Here's one facet of the property that I expored during my visit that, in my opinion, reflects the brilliance of the Olmsted view. Follow the progressive changes in the landscape from the distance view of the Beech Copse to a more intimate experience of beech trees. (sorry folks, Blogger is not cooperating with the photo progression). Dawson draws the line from the specimen weeping tree, a linden I believe, to the beech copse in the distance. I was compelled to follow the line to the copse and finally stand surrounded by beeches. From the copse I walked around the perimeter of the lawn through dwarf conifer gardens and a holly walk. Just lovely. I did finally walk back to the camellia house for my annual visit. The camellias were only about a quarter in bloom so I may have to go back next week - rough!

Tuesday, February 19, 2008

Jasmine and Snow Drops

February on Long Island is a confusing month. Sixty degrees (F) one day and snow the next. It sets up a whole cycle of hope and then, disappointment. It's not spring but then again, the plant world is stirring and swelling. The first of the snow drops emerged and my winter jasmine is beginning to bloom. Wonderful!!!
For a better picture of snow drops, I direct you to David Perry's garden blog (see link on sidebar). David has a sublime photo blog that is a treat to browse. Thanks Kathy at Cold Climate Gardening for introducing us to David a few months ago.

Monday, February 18, 2008

Can Spring be far behind?

I missed February bloom day - again. Here is what I would have included had I been on time. I planted this Witch Hazel about ten years ago at my church, the Unitarian Universalist Fellowship of Huntington (NY). I'll admit that I planted it for myself and hoped that someone would notice its annual February display. Most do not. No matter. Witch hazels along with winter jasmine are my spring markers. Subtle. You have to go looking for them snow or rain.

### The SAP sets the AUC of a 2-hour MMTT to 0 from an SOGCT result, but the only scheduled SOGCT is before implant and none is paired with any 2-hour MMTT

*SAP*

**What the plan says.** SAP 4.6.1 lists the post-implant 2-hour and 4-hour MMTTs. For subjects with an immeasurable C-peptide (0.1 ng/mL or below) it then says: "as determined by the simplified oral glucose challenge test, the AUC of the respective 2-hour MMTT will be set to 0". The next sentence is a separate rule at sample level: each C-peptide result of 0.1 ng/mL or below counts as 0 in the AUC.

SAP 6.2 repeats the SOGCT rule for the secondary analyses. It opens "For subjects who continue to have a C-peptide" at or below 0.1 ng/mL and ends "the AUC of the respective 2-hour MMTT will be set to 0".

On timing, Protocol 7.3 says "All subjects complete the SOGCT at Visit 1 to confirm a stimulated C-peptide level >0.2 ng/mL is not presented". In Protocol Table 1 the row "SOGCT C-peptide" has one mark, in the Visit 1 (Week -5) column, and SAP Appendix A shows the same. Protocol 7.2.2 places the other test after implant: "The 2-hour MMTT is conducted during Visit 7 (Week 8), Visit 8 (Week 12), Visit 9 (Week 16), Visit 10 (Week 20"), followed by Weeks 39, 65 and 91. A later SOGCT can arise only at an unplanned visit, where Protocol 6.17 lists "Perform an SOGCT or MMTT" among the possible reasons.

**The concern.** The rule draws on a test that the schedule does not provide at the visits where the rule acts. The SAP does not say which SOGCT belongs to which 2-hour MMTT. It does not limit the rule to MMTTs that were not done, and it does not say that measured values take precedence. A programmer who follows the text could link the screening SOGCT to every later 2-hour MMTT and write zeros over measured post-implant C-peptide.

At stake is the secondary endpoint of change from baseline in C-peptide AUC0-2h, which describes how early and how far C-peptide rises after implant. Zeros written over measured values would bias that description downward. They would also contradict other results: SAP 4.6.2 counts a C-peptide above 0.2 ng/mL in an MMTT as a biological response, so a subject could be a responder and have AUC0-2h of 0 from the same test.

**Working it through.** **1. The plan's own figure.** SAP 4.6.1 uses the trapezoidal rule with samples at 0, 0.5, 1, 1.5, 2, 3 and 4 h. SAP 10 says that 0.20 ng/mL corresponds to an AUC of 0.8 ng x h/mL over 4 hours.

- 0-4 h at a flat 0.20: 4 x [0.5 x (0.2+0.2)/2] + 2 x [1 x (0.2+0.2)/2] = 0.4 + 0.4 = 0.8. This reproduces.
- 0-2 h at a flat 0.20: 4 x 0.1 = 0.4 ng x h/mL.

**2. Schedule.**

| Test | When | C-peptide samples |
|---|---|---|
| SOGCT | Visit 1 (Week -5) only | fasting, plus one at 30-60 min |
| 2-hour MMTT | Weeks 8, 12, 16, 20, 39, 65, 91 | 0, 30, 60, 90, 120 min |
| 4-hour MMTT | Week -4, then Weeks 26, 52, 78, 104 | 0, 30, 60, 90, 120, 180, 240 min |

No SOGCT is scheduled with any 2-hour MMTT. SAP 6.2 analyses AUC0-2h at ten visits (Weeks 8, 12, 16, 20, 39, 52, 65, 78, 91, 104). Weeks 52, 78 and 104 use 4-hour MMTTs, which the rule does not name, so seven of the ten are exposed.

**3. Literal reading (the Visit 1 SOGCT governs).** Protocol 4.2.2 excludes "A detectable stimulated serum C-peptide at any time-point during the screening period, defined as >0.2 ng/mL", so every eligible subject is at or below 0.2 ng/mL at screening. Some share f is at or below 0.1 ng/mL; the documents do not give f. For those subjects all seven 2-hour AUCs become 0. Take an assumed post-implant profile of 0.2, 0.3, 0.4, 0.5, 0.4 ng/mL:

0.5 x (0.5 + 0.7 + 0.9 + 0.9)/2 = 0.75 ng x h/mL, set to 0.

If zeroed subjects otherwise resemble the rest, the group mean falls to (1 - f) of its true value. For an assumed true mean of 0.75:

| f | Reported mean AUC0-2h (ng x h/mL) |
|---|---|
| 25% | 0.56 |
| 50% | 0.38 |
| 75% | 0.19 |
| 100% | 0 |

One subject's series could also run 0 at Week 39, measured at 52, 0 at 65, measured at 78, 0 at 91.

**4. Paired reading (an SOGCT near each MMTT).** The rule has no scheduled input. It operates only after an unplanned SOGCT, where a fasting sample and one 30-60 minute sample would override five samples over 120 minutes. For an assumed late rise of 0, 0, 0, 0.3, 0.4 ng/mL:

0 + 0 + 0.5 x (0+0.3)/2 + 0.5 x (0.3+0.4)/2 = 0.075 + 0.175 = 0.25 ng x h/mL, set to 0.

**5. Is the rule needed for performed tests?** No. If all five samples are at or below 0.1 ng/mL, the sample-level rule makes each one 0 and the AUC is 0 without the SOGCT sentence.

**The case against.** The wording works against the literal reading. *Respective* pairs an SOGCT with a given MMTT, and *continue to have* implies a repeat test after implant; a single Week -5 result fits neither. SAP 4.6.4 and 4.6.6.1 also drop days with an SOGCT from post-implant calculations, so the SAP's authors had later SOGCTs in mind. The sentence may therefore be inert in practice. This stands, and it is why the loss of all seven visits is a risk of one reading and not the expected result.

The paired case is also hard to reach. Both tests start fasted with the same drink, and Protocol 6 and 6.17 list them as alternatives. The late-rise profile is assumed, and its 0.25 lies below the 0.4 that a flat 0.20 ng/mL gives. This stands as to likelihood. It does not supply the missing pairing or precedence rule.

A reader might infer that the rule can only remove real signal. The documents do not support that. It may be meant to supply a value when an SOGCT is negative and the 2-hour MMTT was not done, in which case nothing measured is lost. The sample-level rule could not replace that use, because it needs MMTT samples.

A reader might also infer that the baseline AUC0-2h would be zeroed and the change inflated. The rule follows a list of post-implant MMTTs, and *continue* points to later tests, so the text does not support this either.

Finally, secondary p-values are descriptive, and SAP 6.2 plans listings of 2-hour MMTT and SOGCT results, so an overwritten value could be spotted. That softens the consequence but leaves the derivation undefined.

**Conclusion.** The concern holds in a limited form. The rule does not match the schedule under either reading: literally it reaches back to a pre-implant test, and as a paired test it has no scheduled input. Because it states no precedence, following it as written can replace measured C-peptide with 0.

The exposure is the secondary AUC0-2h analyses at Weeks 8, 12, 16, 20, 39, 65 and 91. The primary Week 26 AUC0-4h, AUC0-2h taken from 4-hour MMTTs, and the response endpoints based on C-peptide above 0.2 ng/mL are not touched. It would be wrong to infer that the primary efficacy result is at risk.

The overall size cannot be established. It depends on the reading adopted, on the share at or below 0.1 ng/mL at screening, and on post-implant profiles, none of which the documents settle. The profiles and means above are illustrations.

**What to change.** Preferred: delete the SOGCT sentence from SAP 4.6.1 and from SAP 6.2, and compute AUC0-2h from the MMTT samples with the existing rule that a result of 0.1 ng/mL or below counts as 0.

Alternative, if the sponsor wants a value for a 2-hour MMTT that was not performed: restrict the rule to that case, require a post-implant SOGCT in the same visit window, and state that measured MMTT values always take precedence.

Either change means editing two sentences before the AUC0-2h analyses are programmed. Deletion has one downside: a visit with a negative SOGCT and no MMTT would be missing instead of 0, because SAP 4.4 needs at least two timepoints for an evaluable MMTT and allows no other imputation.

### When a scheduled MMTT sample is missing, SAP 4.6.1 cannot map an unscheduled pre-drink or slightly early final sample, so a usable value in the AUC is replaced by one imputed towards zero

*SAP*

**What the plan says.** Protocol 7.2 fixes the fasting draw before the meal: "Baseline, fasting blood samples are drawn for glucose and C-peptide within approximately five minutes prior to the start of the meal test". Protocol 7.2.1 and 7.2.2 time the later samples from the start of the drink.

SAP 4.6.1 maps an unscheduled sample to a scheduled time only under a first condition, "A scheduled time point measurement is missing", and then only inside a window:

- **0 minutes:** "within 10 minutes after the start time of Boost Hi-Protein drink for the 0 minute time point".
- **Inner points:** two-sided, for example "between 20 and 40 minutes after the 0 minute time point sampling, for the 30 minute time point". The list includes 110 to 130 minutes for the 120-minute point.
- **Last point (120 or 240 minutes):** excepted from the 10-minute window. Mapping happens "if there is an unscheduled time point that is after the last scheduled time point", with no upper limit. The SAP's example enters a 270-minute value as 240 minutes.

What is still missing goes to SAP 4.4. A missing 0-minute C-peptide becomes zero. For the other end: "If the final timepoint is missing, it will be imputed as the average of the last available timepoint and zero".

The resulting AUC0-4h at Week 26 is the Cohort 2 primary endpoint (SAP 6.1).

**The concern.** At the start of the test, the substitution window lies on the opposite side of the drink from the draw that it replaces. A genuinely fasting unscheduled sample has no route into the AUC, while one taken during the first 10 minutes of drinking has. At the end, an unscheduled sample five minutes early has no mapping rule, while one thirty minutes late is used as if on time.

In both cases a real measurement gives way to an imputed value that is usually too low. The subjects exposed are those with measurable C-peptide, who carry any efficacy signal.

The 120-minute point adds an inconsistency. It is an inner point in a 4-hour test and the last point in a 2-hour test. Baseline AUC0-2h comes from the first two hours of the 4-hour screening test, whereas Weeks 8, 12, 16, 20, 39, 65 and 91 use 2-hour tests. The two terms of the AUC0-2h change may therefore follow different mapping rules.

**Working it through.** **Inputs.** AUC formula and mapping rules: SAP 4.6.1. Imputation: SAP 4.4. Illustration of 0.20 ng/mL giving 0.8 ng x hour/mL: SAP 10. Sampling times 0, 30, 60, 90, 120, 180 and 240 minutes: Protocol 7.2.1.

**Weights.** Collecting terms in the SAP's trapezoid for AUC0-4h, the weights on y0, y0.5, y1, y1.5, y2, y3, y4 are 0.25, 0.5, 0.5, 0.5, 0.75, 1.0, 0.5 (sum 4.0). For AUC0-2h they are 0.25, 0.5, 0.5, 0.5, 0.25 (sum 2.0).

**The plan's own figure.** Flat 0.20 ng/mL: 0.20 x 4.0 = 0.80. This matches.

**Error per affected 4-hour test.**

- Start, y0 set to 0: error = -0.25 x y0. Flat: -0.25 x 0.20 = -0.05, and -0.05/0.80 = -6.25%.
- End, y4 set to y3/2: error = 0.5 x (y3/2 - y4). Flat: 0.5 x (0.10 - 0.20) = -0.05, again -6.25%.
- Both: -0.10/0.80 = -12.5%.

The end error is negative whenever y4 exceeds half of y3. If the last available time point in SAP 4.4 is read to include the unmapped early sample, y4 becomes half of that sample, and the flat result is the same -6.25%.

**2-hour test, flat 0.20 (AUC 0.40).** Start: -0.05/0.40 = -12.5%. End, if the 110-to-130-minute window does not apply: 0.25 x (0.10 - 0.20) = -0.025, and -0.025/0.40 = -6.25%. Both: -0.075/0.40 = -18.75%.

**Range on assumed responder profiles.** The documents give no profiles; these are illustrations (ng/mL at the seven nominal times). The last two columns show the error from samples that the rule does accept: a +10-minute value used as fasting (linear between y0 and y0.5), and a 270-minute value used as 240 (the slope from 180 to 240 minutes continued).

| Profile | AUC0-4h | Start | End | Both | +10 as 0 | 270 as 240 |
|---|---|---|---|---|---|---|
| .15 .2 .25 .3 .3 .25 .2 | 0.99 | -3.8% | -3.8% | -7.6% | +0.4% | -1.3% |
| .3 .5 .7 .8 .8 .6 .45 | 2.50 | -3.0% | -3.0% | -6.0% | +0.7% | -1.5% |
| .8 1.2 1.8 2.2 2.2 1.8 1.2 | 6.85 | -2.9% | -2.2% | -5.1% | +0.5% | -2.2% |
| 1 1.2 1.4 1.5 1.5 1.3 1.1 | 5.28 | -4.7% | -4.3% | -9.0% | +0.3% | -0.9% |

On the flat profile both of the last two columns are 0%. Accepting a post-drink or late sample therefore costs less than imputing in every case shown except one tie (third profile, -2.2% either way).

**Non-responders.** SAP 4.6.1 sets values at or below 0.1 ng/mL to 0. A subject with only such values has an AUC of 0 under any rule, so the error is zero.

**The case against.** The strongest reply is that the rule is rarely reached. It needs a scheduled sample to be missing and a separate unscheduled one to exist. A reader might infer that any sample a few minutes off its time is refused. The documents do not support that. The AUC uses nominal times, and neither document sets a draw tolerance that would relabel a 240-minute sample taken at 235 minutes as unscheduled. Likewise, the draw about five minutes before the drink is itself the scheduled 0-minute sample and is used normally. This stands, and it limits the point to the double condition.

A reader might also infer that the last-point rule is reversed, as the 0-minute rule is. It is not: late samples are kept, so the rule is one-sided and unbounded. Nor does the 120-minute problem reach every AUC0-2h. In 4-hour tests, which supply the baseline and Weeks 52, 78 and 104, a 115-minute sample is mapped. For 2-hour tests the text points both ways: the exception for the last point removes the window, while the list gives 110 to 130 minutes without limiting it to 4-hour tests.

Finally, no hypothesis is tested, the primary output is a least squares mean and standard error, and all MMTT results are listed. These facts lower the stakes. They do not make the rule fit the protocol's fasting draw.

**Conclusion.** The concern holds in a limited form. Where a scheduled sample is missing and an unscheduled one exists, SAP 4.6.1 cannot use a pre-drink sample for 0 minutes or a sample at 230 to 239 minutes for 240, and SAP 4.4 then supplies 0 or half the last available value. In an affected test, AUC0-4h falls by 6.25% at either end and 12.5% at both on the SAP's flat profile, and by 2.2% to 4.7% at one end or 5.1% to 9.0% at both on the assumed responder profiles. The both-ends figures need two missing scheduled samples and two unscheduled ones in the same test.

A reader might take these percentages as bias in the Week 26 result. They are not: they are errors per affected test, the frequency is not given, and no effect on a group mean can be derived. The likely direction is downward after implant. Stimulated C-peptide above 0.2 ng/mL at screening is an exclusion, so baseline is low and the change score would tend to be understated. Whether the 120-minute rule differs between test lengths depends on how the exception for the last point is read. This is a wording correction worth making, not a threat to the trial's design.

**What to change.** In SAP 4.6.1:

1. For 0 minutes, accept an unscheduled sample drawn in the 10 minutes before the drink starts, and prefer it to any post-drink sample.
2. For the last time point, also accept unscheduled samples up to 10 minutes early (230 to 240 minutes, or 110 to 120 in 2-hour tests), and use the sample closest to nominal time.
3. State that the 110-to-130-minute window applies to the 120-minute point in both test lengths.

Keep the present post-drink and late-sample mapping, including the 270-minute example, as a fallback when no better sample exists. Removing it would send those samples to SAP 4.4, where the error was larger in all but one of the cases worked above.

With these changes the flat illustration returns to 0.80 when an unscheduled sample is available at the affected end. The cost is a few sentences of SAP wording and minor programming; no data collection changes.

Next come the hellebores. More pictures soon.

Wednesday, February 06, 2008

A Quiet Winter.....

Sorry folks, the blog still remains at the bottom of the "to do" list.

None the less, it has been a quiet winter punctuated by several trips and visits with old friends. I was jolted out of the usual winter slumber yesterday by a seminar held annually by Atlantic Nurseries, a specialty wholesale nursery on Long Island NY. I have been attending these seminars each winter for almost two decades. They are a chance to see your old friends in the professional horticultural world and learn a thing or two in the process. Also, they were always my wake-up call to start planning the spring season for my design/build business. I am mostly retired now with only a few projects on the horizon but I still felt the juice in the room - spring is nearly here.
The topic of this year's seminar was "Creating Great Gardens" with noted writer/designers Suzy Bales and Tracy DiSabato-Aust as speakers. I want to single out Tracy's newly re-released book "The Well-Tended Perennial Garden: Planting & Pruning Techiques" for special mention. I have been pruning perennials professionally (nice alliteration, ha!) for twenty years and I truly did not expect to learn much. How wrong. Tracy introduce a technique called premptive pruning - pruning to delay or extend bloom time (so that bank of asters would bloom after your client returned from their annual vacation instead of during...every year!) I would have liked to have had that tip articulated so well years ago. Get the book!
Suzy also has a new book out: The Garden in Winter: Plant for Beauty and interest in the quiet season. I have not read it yet but the pictures, as always, are beautiful. Her talk at the seminar was pulled from her 2004 book: Down-to-earth Gardener: Let Nature Guide you to Success in your Garden. I have not read that one yet but Suzy used photos from the book for her talk - beautiful and exhuberent!

It's grey and rainy today but after the seminar yesterday it's o.k. I'm juiced too! Spring is coming.